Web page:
(Extensions of Remarks - December 09, 2003)

Text available as:

Formatting necessary for an accurate reading of this text may be shown by tags (e.g., <DELETED> or <BOLD>) or may be missing from this TXT display. For complete and accurate display of this text, see the PDF.

[Extensions of Remarks]
[Page E2492]
From the Congressional Record Online through the Government Publishing Office [www.gpo.gov]

                        MEDICAL COLLEGE IN QATAR


                        HON. CAROLYN B. MALONEY

                              of new york

                    in the house of representatives

                        Monday, December 8, 2003

  Mrs. MALONEY. Mr. Speaker, on October 12, 2003, Weill Cornell Medical 
College and the Qatar Foundation for Education, Science and Community 
Development embarked on an historical venture that brings the best of 
American medical education to the Middle East. I was privileged to 
participate in this extraordinary event along with Qatar Foundation 
Leadership: Her Highness Sheikha Mozah Nasser al-Misnad; Saif Ali Al-
Hajari, Vice Chairperson; H.E. Yousef Hussein Kamal, Member Board of 
Directors; H.E. Hajar Ahmed Hajar, Member, Board of Directors; Sheikha 
bint Abdullah Al-Misnad, Member, Board of Directors; Mohammed Fathy 
Saoud, Member, Board of Directors; and, Cornell University Leadership: 
Peter C. Meinig, Chairman, Board of Trustees; Sanford I. Weill, 
Chairman, Board of Overseers Weill Cornell Medical College; Jeffrey S. 
Lehman, President; Antonio M. Gotto, Jr., Provost for Medical Affairs 
and Stephen and Suzanne Weiss Dean, Weill Cornell Medical College; 
Daniel R. Alonso, Dean, Weill Cornell Medical College in Qatar. 
Together with these esteemed colleagues, we marked the opening of a 
model institution that I hope will be replicated throughout the region.
  I first visited Doha, Qatar in 1999 for the historic municipal 
elections where women were first granted the right to vote. At that 
time, I met with Her Highness Sheikha Mozah Nasser al-Misnad who 
requested help in bringing a U.S. medical school to Qatar. I did not 
have to look far to find an extraordinary medical institution that is 
located in my Congressional district. As a result, I took a small part 
in working to forge the relationship between Her Highness and Dean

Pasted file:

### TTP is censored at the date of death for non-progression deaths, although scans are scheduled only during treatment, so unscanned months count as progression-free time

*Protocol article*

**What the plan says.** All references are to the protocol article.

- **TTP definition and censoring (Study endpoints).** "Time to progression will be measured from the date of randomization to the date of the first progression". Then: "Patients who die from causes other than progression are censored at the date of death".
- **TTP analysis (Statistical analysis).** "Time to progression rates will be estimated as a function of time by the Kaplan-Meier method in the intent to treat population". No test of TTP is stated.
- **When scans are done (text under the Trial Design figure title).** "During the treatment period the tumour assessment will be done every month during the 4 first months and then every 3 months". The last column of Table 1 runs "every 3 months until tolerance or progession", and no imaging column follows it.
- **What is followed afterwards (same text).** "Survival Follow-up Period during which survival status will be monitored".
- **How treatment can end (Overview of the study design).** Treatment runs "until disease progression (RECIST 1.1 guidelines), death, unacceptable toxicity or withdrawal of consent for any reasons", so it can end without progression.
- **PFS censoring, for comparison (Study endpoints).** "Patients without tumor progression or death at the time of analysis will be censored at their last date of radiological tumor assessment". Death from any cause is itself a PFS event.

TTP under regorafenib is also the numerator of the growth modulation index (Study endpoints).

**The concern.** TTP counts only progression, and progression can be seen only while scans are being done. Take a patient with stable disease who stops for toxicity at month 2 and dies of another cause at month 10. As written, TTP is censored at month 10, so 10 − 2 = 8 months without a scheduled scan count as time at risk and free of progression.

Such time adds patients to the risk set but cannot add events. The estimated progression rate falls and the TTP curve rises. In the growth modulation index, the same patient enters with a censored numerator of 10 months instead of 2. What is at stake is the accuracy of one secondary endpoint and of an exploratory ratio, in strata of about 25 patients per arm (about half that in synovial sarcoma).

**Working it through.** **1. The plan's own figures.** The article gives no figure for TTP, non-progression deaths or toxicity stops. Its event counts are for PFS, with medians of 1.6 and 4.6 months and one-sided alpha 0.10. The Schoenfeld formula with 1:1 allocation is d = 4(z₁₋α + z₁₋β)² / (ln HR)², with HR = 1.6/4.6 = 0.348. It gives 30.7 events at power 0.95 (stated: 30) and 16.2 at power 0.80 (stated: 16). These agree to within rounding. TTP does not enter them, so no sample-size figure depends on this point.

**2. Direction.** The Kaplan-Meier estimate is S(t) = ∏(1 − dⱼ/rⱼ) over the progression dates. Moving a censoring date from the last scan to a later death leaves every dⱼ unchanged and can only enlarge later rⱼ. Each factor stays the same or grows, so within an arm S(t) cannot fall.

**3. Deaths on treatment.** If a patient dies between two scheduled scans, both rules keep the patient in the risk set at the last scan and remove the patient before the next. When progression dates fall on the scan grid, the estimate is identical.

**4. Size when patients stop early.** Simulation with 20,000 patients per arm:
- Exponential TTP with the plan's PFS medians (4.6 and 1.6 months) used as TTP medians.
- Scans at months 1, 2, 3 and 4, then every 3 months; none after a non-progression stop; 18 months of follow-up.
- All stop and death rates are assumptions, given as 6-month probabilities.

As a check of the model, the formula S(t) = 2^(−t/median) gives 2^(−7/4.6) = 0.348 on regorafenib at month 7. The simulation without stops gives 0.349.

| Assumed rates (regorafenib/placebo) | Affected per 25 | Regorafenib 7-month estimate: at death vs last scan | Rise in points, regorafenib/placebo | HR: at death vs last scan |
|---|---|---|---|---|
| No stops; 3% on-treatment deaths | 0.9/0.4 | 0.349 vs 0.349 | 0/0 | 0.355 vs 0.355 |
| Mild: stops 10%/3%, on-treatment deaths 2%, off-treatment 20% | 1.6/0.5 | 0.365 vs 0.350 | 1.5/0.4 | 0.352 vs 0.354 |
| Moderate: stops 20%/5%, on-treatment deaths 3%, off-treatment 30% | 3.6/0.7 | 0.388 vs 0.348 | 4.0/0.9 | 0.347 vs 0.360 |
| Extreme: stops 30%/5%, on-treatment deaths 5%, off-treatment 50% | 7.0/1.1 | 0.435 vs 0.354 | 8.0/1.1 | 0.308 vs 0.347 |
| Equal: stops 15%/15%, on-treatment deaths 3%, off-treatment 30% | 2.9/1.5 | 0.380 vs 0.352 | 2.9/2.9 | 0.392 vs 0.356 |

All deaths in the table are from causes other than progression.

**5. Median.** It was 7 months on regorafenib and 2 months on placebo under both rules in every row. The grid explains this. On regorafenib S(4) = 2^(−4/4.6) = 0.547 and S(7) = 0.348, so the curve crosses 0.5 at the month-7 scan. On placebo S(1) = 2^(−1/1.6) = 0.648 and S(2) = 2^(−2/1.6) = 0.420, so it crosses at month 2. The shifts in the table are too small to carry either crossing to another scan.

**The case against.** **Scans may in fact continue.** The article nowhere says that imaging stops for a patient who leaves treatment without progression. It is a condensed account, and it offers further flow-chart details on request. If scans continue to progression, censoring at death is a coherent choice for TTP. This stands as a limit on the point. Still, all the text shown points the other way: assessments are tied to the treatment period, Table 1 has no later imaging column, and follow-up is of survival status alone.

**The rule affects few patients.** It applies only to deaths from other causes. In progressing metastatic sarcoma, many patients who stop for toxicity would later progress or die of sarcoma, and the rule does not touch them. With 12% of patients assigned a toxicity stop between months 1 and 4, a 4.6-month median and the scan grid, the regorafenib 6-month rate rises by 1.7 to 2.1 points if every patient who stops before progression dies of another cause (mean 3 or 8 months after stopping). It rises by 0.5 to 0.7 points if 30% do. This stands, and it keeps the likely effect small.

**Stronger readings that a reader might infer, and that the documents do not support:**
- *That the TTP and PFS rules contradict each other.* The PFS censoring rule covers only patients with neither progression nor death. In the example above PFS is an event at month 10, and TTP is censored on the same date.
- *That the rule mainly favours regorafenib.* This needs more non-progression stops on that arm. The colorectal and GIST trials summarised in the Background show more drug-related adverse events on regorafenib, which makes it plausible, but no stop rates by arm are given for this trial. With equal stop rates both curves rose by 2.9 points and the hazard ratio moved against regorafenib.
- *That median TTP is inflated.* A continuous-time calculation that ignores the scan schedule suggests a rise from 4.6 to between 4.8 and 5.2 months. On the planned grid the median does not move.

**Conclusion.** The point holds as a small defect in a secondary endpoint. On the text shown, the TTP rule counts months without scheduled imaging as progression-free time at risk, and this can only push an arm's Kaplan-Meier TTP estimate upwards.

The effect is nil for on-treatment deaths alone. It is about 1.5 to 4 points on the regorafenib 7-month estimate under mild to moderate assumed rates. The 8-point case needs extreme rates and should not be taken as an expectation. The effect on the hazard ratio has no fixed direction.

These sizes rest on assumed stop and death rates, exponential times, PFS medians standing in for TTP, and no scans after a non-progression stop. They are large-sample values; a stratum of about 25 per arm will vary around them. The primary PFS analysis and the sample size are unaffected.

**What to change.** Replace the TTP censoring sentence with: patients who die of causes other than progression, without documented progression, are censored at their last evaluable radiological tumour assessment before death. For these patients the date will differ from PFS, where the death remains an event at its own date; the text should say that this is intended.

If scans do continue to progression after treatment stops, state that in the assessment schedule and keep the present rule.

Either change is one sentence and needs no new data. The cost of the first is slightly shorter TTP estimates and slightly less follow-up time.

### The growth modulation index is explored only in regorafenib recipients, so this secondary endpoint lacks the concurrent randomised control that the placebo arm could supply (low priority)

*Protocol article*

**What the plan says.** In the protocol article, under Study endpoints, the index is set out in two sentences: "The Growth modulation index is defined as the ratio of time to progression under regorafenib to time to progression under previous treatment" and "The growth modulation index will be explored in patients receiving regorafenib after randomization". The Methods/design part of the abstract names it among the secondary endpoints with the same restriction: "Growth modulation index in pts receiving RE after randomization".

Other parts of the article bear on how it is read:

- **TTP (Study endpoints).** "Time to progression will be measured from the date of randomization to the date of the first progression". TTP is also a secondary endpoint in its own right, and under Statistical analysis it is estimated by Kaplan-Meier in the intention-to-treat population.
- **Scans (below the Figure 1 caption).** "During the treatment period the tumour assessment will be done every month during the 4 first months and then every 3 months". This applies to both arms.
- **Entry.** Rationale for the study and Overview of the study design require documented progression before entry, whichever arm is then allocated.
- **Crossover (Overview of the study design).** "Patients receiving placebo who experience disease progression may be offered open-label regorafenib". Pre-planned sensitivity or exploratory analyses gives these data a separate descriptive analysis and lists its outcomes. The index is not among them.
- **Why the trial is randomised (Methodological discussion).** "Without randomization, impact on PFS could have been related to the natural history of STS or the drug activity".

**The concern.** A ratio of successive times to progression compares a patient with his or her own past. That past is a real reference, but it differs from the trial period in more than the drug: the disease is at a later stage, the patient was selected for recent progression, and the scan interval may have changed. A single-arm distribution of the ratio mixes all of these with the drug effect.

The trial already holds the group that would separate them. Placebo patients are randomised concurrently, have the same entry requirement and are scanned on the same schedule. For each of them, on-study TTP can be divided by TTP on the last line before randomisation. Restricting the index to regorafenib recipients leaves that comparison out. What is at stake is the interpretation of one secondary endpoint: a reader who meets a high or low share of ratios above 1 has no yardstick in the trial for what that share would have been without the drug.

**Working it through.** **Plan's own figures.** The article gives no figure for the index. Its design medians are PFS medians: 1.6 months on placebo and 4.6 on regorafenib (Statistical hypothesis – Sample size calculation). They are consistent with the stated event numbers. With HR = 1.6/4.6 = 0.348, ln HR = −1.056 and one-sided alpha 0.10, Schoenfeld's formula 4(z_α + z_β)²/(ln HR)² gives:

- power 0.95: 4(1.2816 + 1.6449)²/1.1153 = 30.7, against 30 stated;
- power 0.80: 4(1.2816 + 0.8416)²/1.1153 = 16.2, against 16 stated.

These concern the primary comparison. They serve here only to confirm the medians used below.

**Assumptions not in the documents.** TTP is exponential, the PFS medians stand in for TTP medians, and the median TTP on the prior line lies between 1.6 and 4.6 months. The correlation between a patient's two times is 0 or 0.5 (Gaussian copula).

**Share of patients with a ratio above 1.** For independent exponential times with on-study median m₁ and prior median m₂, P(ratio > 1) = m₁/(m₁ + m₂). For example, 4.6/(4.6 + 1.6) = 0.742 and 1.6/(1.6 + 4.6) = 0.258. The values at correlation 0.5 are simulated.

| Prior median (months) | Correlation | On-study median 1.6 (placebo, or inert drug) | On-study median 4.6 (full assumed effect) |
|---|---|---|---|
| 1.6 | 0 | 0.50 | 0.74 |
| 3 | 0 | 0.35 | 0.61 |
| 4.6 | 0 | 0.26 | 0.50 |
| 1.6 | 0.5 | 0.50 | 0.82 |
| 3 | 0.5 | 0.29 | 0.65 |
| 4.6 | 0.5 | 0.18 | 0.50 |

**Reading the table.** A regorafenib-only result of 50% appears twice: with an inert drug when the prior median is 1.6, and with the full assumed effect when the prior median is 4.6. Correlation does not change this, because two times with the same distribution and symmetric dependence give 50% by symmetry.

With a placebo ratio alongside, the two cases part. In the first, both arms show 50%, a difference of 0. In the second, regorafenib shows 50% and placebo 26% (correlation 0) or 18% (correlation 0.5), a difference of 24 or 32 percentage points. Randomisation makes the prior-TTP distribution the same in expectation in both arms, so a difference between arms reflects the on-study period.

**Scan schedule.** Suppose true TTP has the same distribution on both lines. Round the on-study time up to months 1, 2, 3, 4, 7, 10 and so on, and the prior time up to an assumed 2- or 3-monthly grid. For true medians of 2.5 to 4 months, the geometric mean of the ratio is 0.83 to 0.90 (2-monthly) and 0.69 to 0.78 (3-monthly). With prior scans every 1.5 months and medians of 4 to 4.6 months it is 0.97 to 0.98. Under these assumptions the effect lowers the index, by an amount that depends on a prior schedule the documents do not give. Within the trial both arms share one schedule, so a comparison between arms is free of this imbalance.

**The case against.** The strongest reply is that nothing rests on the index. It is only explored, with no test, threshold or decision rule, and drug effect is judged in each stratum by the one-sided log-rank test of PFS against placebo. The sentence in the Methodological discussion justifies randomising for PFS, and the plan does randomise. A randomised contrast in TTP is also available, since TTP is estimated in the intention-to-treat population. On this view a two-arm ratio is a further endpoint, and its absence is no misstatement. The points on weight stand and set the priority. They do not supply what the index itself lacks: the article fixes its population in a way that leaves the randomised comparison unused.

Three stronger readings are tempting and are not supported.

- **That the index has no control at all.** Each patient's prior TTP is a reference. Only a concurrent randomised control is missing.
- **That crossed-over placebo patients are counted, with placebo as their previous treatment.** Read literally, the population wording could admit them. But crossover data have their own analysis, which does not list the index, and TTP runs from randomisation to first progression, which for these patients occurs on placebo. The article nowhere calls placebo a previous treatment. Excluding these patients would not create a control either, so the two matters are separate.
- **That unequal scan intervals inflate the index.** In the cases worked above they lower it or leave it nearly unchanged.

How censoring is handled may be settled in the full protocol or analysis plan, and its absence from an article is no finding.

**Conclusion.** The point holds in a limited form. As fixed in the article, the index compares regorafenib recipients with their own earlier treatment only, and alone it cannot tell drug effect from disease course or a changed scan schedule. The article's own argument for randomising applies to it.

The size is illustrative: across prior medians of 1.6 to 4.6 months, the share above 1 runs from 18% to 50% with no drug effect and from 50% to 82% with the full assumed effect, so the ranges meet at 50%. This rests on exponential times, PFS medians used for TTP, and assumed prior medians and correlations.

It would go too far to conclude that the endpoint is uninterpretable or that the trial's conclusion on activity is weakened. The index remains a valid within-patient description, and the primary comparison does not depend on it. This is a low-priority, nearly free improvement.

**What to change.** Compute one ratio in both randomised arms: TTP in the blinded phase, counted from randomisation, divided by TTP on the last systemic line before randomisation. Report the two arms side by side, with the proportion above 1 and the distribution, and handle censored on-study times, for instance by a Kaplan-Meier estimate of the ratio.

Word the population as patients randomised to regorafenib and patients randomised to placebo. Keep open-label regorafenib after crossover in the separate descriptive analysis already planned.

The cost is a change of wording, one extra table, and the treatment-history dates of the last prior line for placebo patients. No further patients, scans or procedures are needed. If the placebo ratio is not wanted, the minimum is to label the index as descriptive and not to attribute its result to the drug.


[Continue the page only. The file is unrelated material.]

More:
Gotto, Provost for Medical Affairs at Cornell University. Just a few 
short weeks ago, the Qatar branch of the Weill Cornell Medical College 
celebrated its inauguration.
  In a very short period of time, Doha has been transformed into an 
academic hub of the Middle East and has become a strategic ally of the 
United States. Under the leadership of Her Highness, Qatar has made 
significant advancements in education, medicine, and science with the 
opening of the Education City. I strongly believe that the opening of 
WCMC-Q marks the beginning of an important exchange between the West 
and the East . . . at a time when the value of mutual understanding is 
at a premium. Qatar offers a superb environment and facilities for both 
teaching and studying, backed by an outstanding technological center. 
It has been an honor to be involved in the development of the Weill 
Cornell Medical College in Qatar, and I look forward to marking the 
evolution of the entire Education City.

  Weill Cornell Medical College in Qatar is a pioneer in medical 
education as well as in diplomatic exchange. The College offers a 
complete medical education, leading to a Cornell University Doctor of 
Medicine (M.D.) degree, with teaching by Cornell faculty. It is the 
first American university to offer its M.D. degree overseas, and the 
first higher education institution in Qatar to be coeducational; women 
made up 70 percent of the inaugural class for the Pre-medical Program. 
These points are very important. Prospective students are subject to 
the same entrance requirements as in the United States and are awarded 
the same degree as students in the U.S. While WCMC-Q teaches in a 
coeducational forum, the students and faculty are learning together 
about cultural differences that only serve to enhance the learning 
environment. WCMC-Q aims to further the University's commitment of 
education, research, patient care and the advancement of the art and 
science of medicine while supporting the work of the Qatar Foundation 
in serving the community. WCMC-Q trains the physicians of the future 
and will research medical problems of concern in the region.
  His Highness the Emir Sheikh Hamad bin Khalifa al-Thani and Her 
Highness Sheikha Mozah Nasser al-Misnad have made an ambitious and 
visionary investment in their people and their economy by creating the 
Education City. Recognizing that development and advancement will only 
come with an upgrade to the educational system, they have succeeded in 
fostering the interaction of various disciplines, cultures, and ideas 
through the Education City. The Qatar Foundation logo, the Sidra tree, 
represents nourishment for these ideals and serves as a reminder that 
Qatar is forging the way for democracy, freedom, and human rights in 
the region.
  I feel privileged to have participated in this revolutionary event 
and I would like to reiterate my praise for both the Qatar Foundation 
and for Weill Cornell Medical College in Qatar. You have built a bridge 
that will have a far-reaching impact into the future and will serve as 
a model of achievement for many to follow.